Fatal 737 MAX crashes represent the "
" of a series of engineering flaws, Boeing mismanagement and a lack of oversight by the aviation regulator (FAA) , said a US Congressional Transport Committee on Wednesday.
Read also: The American regulator investigates manufacturing defects of the Boeing 787
This 239-page final report on the Lion Air crashes in October 2018 and Ethiopan Airlines in March 2019 is the result of 18 months of investigation, more than 20 hearings and a 600,000-page review of documents.
contains disturbing revelations of how Boeing - under pressure to compete with Airbus and make profits for Wall Street - escaped FAA scrutiny, withheld critical information from pilots and ultimately put planes into service. who killed 346 innocent people
, ”commented House of Representatives Transport Committee Chairman Peter DeFazio in a statement.
The document brings "
to Congress a roadmap on the steps we need to take to strengthen aviation safety and regulatory transparency, increase federal oversight and improve corporate accountability to ensure that the history of the Boeing 737 MAX is never repeated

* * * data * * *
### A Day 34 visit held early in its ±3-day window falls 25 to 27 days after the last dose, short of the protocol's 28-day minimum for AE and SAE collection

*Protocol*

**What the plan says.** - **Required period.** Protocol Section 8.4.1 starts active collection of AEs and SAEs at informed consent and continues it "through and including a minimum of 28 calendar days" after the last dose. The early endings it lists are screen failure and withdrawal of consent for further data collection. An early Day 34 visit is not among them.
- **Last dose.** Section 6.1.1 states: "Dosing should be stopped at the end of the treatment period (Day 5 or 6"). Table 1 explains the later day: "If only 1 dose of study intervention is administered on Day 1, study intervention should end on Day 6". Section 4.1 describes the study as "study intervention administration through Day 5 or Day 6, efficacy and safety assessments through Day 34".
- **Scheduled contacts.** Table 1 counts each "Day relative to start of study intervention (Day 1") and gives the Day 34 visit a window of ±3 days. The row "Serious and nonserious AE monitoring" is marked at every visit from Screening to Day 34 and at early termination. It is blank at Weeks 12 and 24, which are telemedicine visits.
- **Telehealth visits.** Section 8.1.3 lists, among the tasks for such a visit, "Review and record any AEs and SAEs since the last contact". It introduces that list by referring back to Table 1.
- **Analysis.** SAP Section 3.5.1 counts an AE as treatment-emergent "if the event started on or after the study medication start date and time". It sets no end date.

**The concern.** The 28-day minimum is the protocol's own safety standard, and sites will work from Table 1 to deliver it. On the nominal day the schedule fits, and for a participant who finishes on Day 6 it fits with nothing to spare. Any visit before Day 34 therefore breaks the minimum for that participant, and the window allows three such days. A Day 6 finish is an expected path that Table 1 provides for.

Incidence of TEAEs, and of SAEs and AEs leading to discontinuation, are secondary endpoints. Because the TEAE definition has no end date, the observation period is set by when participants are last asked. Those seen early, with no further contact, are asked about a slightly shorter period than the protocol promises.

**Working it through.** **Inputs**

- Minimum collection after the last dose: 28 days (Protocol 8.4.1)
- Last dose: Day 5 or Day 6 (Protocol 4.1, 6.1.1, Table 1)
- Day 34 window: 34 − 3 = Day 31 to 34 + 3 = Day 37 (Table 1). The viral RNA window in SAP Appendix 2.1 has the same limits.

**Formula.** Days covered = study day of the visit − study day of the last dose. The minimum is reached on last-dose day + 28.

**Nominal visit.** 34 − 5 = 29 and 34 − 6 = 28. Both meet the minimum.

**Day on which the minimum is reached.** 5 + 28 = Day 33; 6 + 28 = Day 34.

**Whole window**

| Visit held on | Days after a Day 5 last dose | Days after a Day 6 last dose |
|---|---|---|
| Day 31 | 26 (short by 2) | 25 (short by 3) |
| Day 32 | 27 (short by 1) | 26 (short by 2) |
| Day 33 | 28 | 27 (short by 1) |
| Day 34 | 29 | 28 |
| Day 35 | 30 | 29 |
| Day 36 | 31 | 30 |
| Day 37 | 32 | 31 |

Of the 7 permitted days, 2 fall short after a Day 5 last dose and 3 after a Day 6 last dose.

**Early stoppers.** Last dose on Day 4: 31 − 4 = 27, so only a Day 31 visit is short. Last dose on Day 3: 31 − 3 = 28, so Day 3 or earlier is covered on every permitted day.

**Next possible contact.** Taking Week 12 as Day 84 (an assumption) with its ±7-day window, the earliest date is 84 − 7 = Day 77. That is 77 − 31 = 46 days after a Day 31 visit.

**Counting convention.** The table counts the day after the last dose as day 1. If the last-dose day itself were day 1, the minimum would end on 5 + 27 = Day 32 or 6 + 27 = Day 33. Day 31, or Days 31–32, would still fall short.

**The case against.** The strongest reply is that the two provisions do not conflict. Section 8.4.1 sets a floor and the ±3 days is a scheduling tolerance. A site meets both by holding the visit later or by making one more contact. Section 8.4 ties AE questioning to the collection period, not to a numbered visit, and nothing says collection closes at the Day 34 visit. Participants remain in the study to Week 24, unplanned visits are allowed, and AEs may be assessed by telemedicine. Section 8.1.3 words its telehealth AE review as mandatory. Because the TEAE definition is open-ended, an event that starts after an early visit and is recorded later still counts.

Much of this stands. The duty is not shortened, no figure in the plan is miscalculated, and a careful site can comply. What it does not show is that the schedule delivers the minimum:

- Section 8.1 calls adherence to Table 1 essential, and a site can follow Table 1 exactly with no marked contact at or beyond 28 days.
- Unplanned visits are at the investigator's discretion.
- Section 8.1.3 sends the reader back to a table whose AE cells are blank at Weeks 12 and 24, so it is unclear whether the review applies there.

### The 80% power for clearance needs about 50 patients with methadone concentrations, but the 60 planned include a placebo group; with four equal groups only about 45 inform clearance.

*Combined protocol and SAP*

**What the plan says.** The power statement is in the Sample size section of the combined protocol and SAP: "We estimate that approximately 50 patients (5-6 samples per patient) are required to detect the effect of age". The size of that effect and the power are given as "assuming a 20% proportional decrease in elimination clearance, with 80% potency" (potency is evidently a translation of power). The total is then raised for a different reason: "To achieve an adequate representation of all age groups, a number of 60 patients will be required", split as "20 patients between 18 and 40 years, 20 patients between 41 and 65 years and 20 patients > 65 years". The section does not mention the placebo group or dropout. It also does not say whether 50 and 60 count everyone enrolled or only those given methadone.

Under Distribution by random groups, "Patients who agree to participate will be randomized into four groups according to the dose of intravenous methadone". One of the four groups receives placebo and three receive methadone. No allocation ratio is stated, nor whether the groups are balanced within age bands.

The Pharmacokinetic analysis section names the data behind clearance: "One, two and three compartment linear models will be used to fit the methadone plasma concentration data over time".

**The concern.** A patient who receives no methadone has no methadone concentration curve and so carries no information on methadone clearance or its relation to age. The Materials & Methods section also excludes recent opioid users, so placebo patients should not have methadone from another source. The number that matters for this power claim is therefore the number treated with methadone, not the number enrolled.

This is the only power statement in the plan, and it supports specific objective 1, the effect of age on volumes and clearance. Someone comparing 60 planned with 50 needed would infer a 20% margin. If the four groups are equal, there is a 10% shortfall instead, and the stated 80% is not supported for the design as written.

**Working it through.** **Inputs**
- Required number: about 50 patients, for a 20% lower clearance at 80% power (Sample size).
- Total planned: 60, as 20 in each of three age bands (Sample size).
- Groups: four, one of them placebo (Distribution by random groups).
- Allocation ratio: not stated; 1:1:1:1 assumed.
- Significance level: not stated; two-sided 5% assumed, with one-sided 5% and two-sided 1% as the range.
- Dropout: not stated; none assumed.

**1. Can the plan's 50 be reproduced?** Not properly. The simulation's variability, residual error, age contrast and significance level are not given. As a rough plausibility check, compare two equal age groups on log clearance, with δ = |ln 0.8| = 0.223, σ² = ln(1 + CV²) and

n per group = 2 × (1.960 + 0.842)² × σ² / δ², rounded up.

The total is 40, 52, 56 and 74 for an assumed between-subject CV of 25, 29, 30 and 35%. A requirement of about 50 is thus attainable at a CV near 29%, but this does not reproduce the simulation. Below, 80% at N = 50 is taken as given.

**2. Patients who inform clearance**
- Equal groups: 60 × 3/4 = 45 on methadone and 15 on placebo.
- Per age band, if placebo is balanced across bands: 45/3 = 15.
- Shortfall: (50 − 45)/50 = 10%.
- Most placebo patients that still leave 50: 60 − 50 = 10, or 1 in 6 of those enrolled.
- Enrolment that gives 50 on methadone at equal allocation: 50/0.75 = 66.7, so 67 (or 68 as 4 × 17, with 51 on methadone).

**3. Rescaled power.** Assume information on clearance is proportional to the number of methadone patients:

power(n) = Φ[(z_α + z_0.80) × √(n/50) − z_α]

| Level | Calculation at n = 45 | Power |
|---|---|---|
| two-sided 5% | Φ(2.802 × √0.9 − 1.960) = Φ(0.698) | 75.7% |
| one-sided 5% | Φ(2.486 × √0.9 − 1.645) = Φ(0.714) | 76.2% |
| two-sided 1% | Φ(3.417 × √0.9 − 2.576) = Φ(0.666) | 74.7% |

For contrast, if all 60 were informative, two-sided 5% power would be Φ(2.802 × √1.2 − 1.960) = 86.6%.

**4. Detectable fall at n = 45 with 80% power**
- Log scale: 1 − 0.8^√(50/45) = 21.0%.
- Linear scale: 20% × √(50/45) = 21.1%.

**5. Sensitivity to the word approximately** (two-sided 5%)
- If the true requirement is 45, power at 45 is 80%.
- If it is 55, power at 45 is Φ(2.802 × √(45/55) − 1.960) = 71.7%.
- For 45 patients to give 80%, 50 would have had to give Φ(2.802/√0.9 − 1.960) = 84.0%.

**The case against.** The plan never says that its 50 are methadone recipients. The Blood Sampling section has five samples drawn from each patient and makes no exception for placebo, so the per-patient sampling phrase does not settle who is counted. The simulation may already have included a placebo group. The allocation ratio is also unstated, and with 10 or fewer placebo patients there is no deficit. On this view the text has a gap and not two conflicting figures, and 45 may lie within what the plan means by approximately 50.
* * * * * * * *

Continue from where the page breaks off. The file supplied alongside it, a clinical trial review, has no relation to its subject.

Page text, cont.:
, ” he added.
We learned many difficult lessons from the crashes on Lion Air Flight 610 and Ethiopian Airlines Flight 302, as well as from the mistakes we made,
” said Boeing.
We have worked hard to strengthen our safety culture and restore trust with our customers, regulators and the public,
” the group also underlined.
The report highlights five themes, starting with the strong financial pressure on Boeing and the 737 MAX program to hurry, in order to cope with Airbus' new aircraft, the A320 Neo.
The document also blames the assumptions made by Boeing about essential technologies of the aircraft, including the MCAS anti-stall software implicated in the two accidents, as well as the culture of concealment that prevails within the manufacturer and prevented it from sharing information. crucial information with the authorities, its customers and the pilots of the 737 MAX.
The report's authors also highlight how the regulator, the FAA, oversees Boeing, which they say creates “
inherent conflicts of interest
,” as well as Boeing's too much influence over the FAA.